Related Posts Plugin for WordPress, Blogger...

Wednesday, 26 January 2011

Cardozo Kindersley Workshop

Quotation from John Donne- letter-cutting is literary as well as visual

There is nothing like discovering discovering that something exciting and useful has been right under your nose all this time, unnoticed. I was making a passing comment to somebody about how perfect a location Cambridge was for my dissertation; there is Kettle's Yard, David Jones's letters to Jim Ede, a Divinity Fellow with a secret stash of relics from Ditchling and then the resources of the UL. She agreed, but didn't mention any of these things, just the Kindersley workshop.

In 1934 David Kindersley was apprenticed as a stone-cutter to Eric Gill at Pigotts. Eventually, frustrated by the religious strictures of Gill's working practices, he left to start his own workshop. Now located in Cambridge (a five minute walk from me, who knew?) the workshop is passed between generations as it takes on dedicated new apprentices who have fallen in love with letters. The Kindersley workshop produces headstones, memorial plaques, street signs and a whole range of commissioned work which at times moves towards being (although 'Art' is a dangerous word for Lida) lyrical, inscribed sculptures of immense poetry.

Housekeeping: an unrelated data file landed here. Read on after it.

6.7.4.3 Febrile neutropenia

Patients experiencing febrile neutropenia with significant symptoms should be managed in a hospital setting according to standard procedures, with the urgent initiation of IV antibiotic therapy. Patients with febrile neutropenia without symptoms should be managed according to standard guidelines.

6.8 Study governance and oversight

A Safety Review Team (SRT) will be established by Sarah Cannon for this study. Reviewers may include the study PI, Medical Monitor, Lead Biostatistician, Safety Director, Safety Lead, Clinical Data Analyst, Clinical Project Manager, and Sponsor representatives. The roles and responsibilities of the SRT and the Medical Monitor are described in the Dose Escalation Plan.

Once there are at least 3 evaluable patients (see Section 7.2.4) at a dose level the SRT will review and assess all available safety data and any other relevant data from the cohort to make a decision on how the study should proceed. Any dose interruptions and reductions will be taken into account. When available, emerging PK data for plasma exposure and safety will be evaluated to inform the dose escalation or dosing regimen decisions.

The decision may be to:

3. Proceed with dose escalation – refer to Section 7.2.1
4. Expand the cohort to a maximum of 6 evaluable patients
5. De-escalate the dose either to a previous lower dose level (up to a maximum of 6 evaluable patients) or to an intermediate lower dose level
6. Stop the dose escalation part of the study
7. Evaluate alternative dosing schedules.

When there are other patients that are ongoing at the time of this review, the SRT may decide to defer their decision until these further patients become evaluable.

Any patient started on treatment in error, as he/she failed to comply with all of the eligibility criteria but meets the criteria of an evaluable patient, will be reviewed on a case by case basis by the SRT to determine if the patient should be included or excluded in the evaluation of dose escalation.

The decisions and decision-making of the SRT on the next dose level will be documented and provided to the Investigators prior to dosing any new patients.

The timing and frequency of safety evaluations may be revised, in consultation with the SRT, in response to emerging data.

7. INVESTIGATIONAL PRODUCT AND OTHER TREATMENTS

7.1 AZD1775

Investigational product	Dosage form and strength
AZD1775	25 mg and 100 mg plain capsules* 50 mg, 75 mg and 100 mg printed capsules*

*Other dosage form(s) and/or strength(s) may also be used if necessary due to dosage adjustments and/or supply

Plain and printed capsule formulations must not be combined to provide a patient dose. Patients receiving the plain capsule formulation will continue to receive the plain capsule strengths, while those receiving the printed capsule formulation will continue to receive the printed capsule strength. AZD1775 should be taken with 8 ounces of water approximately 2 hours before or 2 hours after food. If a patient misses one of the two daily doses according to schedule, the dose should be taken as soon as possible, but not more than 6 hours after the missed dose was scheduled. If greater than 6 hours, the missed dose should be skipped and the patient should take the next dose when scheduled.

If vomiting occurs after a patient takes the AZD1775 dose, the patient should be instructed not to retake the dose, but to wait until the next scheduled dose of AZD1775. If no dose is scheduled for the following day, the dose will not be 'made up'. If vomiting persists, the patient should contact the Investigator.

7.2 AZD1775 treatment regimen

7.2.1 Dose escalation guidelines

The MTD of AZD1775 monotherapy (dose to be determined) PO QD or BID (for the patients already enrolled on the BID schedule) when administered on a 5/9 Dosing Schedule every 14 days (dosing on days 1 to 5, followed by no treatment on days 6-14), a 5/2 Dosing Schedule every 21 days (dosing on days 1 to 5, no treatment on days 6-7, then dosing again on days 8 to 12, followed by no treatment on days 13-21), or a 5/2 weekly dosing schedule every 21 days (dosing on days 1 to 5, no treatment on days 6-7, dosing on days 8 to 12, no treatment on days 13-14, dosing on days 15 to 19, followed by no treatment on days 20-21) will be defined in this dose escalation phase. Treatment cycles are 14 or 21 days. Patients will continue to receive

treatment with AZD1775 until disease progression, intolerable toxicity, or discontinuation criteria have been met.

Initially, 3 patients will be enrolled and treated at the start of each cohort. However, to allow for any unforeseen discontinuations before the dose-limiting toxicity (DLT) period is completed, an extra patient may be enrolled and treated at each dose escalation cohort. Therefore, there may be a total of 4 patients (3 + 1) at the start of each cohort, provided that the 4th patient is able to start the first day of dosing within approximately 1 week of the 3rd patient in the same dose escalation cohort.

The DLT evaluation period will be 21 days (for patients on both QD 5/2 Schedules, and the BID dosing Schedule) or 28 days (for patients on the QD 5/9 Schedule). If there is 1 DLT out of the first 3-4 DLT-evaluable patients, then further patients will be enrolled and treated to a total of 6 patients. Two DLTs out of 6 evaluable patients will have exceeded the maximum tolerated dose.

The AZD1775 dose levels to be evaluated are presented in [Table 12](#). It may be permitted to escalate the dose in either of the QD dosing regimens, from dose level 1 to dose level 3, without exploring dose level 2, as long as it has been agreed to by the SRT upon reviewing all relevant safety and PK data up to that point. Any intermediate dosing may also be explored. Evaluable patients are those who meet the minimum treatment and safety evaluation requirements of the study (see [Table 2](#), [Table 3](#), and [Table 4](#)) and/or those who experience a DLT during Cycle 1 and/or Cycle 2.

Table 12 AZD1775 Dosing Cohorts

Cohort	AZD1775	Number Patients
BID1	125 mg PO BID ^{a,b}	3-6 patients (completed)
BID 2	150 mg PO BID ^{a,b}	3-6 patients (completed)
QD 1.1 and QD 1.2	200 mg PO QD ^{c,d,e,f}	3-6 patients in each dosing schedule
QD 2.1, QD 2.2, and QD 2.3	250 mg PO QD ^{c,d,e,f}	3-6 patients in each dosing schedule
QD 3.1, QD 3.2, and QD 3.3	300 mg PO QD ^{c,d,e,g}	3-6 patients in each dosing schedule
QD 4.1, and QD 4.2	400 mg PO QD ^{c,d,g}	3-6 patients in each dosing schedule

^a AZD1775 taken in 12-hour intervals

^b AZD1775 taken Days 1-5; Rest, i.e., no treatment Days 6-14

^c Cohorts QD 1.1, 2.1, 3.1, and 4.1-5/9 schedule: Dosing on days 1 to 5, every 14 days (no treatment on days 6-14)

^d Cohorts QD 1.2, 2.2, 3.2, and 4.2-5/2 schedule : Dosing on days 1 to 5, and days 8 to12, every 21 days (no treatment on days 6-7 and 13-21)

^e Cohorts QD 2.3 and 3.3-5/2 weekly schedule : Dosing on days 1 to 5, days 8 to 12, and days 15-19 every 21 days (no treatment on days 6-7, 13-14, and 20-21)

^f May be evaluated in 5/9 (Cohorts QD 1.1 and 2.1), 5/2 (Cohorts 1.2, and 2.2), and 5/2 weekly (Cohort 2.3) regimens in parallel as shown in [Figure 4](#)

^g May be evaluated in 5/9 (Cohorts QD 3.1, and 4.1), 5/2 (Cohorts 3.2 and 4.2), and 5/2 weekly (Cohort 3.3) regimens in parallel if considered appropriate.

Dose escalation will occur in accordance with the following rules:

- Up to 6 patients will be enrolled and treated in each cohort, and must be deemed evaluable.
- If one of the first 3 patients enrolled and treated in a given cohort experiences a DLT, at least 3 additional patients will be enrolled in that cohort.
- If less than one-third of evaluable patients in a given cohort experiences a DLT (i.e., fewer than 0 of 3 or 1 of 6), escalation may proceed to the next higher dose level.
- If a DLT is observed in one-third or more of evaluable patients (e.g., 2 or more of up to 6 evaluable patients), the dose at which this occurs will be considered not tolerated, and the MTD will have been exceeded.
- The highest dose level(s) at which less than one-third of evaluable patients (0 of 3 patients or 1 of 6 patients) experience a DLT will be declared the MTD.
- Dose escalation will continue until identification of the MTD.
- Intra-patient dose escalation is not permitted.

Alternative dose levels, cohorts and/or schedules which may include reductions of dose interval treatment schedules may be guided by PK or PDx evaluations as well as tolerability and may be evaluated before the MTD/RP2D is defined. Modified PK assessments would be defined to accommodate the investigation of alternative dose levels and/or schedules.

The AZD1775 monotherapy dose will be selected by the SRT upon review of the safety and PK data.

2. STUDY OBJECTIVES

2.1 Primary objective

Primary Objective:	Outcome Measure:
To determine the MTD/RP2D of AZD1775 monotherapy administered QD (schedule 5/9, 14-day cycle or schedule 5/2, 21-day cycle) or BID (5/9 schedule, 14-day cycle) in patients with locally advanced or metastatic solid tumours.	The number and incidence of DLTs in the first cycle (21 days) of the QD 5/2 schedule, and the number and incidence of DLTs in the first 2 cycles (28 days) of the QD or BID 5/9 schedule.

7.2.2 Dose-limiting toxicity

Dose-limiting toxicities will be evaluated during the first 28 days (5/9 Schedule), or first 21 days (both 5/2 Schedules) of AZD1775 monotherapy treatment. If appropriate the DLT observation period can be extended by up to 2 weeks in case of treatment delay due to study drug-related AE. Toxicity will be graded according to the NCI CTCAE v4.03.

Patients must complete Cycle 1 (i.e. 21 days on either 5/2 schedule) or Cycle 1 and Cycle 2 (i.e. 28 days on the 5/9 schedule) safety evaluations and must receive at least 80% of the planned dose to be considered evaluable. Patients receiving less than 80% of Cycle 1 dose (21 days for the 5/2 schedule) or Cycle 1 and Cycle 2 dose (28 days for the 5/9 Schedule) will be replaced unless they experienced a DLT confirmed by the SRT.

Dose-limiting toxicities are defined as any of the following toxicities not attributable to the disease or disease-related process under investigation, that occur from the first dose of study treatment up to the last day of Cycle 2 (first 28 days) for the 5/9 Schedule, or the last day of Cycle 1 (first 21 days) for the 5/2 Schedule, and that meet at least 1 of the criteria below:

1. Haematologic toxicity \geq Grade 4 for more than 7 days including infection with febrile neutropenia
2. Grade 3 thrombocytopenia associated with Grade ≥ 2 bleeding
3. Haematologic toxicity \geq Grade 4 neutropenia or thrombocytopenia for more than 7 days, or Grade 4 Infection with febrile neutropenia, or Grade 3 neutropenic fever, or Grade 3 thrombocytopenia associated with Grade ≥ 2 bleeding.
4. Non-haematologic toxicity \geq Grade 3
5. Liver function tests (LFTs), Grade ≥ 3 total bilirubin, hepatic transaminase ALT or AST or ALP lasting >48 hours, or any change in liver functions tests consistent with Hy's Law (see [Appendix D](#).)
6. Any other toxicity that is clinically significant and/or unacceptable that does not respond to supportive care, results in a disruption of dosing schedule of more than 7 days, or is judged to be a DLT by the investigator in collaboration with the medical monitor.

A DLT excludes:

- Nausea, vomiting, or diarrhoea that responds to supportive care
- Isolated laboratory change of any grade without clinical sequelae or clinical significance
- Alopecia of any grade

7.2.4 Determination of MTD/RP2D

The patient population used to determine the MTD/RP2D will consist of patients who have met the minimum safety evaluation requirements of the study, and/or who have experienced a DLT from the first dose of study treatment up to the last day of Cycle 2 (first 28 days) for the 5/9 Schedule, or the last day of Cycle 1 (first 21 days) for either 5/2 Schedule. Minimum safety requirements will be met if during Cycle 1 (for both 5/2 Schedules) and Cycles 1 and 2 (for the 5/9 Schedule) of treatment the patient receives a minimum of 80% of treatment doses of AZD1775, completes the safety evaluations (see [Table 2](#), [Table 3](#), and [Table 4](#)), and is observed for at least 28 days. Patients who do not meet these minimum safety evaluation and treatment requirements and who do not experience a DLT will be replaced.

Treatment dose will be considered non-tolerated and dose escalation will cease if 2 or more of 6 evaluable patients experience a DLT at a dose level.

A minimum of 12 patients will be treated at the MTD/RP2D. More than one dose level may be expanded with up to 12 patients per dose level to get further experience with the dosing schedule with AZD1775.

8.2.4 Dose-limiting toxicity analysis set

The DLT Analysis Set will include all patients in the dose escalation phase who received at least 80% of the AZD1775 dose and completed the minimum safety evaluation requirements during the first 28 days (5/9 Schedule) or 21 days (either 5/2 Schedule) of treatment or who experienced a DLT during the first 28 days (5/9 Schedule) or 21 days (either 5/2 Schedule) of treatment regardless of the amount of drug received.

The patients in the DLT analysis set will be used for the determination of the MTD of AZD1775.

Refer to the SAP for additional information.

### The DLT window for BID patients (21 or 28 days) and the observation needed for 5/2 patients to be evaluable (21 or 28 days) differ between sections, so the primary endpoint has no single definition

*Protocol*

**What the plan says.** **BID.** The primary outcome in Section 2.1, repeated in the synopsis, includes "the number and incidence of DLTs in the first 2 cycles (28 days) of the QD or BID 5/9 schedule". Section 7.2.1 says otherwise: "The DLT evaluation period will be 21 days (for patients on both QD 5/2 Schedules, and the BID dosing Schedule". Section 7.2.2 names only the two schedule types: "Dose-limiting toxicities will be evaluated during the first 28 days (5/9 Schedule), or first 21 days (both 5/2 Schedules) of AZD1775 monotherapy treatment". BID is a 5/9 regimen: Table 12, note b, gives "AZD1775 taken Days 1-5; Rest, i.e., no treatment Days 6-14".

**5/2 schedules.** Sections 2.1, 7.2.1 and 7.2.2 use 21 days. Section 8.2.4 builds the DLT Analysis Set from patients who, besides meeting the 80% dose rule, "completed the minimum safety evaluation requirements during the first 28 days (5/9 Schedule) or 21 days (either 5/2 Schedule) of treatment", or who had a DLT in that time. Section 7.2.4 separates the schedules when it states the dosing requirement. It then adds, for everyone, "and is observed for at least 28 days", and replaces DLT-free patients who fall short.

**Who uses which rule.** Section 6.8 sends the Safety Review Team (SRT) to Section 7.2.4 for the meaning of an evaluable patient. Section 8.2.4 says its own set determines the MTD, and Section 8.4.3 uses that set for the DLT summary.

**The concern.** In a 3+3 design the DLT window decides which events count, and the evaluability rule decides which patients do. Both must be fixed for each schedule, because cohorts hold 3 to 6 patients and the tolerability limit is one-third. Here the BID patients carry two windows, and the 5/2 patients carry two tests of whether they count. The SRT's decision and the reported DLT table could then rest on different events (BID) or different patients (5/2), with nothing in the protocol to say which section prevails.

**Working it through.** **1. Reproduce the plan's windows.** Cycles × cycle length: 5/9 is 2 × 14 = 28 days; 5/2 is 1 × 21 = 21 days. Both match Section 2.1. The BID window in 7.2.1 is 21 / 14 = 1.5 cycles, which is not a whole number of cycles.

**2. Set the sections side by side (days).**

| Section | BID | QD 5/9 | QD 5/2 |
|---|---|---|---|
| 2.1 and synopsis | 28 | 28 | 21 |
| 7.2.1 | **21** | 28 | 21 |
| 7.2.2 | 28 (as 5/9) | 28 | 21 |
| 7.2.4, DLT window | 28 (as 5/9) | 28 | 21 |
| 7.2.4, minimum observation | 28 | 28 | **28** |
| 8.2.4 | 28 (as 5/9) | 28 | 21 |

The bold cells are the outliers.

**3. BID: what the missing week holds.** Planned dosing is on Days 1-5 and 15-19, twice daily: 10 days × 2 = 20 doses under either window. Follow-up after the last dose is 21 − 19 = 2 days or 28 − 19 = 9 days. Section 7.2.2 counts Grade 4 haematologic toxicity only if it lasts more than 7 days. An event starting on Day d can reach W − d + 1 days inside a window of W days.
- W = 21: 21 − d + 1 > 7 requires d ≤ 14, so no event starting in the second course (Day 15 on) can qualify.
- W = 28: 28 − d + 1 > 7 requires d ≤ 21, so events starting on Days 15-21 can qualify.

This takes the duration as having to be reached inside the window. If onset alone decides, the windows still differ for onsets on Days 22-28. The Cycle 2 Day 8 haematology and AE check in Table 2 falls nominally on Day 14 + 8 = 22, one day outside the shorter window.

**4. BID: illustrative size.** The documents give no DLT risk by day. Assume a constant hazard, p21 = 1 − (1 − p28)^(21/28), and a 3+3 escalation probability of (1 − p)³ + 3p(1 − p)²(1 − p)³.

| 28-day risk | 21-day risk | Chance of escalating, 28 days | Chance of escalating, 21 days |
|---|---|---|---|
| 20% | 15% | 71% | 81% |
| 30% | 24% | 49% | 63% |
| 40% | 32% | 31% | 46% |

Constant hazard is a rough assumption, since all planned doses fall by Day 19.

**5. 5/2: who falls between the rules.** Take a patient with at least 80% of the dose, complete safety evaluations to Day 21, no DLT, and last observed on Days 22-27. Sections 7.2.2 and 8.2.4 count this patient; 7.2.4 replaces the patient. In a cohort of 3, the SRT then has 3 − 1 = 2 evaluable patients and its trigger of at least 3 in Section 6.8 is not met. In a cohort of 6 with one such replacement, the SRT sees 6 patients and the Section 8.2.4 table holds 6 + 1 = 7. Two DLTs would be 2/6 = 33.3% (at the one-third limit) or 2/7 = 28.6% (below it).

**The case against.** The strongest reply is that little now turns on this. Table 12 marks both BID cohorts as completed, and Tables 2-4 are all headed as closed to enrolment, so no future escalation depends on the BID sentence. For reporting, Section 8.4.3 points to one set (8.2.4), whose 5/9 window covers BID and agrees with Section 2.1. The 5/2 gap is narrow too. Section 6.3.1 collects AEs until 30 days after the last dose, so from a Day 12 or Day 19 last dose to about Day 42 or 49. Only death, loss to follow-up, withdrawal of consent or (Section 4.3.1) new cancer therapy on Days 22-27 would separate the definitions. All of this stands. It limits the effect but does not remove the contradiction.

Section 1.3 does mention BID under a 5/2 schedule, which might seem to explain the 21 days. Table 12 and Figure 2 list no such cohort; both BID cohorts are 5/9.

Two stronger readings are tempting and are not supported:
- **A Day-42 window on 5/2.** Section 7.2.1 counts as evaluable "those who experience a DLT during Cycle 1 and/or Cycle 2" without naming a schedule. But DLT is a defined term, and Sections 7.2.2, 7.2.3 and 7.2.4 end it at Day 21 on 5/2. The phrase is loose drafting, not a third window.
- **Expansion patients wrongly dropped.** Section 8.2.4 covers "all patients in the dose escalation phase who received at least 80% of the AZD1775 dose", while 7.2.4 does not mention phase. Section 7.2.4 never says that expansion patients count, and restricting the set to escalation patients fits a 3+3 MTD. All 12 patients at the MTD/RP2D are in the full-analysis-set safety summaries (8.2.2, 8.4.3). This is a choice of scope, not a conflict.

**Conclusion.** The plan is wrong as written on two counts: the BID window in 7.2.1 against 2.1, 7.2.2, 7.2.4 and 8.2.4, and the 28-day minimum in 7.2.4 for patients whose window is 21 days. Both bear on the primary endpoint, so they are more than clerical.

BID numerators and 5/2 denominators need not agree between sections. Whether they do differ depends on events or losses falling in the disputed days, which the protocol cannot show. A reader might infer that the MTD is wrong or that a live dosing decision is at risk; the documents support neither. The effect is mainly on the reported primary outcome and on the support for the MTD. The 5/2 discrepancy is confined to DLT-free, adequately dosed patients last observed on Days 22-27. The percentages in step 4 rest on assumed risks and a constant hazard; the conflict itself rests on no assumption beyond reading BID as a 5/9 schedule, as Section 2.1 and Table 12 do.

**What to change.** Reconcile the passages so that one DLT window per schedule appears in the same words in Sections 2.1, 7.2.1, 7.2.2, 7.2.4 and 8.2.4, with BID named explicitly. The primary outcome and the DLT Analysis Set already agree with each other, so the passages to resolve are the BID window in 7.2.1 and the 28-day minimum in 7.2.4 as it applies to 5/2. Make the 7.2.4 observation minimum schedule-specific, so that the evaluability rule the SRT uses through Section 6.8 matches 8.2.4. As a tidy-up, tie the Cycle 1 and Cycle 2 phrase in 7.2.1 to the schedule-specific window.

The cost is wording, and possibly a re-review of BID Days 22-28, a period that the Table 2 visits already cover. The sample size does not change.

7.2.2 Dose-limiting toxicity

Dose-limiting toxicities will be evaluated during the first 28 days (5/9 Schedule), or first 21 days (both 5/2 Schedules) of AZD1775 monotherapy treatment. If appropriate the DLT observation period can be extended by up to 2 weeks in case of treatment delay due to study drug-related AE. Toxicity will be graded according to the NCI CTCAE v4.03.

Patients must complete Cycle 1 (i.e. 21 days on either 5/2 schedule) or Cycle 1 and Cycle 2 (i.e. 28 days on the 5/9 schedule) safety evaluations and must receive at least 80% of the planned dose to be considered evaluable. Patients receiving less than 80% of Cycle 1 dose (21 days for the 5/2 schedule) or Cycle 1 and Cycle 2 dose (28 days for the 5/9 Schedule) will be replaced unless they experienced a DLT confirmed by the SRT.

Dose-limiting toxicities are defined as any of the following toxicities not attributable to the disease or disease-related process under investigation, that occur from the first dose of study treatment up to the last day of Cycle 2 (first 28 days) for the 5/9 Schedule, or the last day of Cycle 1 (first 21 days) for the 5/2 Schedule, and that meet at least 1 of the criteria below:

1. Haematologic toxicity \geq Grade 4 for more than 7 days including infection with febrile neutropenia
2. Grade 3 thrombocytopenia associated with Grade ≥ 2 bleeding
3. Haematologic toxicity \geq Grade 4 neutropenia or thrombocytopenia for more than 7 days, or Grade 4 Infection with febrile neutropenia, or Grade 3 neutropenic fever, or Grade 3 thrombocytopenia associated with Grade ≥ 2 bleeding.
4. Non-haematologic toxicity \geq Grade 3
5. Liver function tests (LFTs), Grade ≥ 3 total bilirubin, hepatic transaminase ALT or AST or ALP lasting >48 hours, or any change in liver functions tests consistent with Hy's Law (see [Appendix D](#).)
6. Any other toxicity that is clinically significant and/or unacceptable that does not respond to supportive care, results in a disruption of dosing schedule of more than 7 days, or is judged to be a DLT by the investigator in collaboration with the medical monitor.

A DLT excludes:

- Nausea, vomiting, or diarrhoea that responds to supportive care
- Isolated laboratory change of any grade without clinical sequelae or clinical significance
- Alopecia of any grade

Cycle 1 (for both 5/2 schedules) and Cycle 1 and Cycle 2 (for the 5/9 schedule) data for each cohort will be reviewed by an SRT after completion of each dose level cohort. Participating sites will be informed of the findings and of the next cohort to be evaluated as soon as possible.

A quotation from Salvador Dali, which comes with a story Lida is keeping alive. 'Making is breaking' she says, this is what their work is all about. In order to make an inscription they break the surface of a stone that has existed for thousands of years. The minutest of errors destroys the work.

I have just returned from my visit to the workshop, gifted with books and postcards and thoughts and ideas, which my head is brimming and swimming with. I have a love and respect for Lida Cardozo Kindersley (David's widow) who currently the runs the workshop with passion and precision but also with the spirituality of alphabets; of lines, forms and characters which have a relationship amongst themselves, with stone and with the environment they are eventually placed within. She takes me to see a headstone which will be laid out on the ground, with a sweeping gesture and the reflection of sunlight in her eyes she explains how the light of the day will change letter and stone surface, bring everything to life.

The surface of the rock already has the sea, the beach, the sky and its birds written on it.

The whole workshop is a visual palimpsest (photos will have to follow) of tablets, sculptures, rubbings, words which are pure poetry or those that become doctrines for work, postcards, drawings and a whole collage of materials collected to form a part of the workshop's atmosphere, its creatively focussed energy. I sit at a great wooden table in the centre of the workshop as coffe break begins, biscuits are passed around, everyone is reading newspapers or books, there is light chatter. Then the break is over and the whole workshop is filled with the chippings of chisel on stone, the hum of deep concentration. Lettering is a language, Lida asserts, each letter has its own character, and she goes on to talk about the joy of the letter 'Y'.

1 comment:

  1. This workshop sounds like heaven to me. That "Walk Cheerfully" tablet is absolutely beautiful. Since I finished my Signwriting Course I am obsessed with letters and different scripts. How lucky you are to live so close to this wonderful place Frangipan!